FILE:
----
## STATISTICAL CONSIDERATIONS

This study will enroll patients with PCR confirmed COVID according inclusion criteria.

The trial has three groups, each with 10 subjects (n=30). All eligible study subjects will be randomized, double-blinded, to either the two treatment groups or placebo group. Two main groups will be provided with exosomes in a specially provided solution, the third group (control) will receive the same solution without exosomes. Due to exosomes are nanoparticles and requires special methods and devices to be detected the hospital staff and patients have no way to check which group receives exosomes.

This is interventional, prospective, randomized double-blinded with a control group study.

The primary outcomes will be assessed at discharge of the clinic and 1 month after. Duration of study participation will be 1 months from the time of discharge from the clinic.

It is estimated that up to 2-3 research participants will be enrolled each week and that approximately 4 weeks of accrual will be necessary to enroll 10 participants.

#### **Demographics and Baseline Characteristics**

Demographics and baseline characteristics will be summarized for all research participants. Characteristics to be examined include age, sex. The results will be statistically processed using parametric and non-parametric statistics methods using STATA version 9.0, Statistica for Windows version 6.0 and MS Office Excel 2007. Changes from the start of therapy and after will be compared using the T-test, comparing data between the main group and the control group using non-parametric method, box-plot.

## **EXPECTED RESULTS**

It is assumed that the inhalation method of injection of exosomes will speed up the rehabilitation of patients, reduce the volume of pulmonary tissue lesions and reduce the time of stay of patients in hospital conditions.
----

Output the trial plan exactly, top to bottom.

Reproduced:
## STATISTICAL CONSIDERATIONS

This study will enroll patients with PCR confirmed COVID according inclusion criteria.

The trial has three groups, each with 10 subjects (n=30). All eligible study subjects will be randomized, double-blinded, to either the two treatment groups or placebo group. Two main groups will be provided with exosomes in a specially provided solution, the third group (control) will receive the same solution without exosomes. Due to exosomes are nanoparticles and requires special methods and devices to be detected the hospital staff and patients have no way to check which group receives exosomes.

This is interventional, prospective, randomized double-blinded with a control group study.

The primary outcomes will be assessed at discharge of the clinic and 1 month after. Duration of study participation will be 1 months from the time of discharge from the clinic.

It is estimated that up to 2-3 research participants will be enrolled each week and that approximately 4 weeks of accrual will be necessary to enroll 10 participants.

#### **Demographics and Baseline Characteristics**

Demographics and baseline characteristics will be summarized for all research participants. Characteristics to be examined include age, sex. The results will be statistically processed using parametric and non-parametric statistics methods using STATA version 9.0, Statistica for Windows version 6.0 and MS Office Excel 2007. Changes from the start of therapy and after will be compared using the T-test, comparing data between the main group and the control group using non-parametric method, box-plot.

## **EXPECTED RESULTS**

It is assumed that the inhalation method of injection of exosomes will speed up the rehabilitation of patients, reduce the volume of pulmonary tissue lesions and reduce the time of stay of patients in hospital conditions.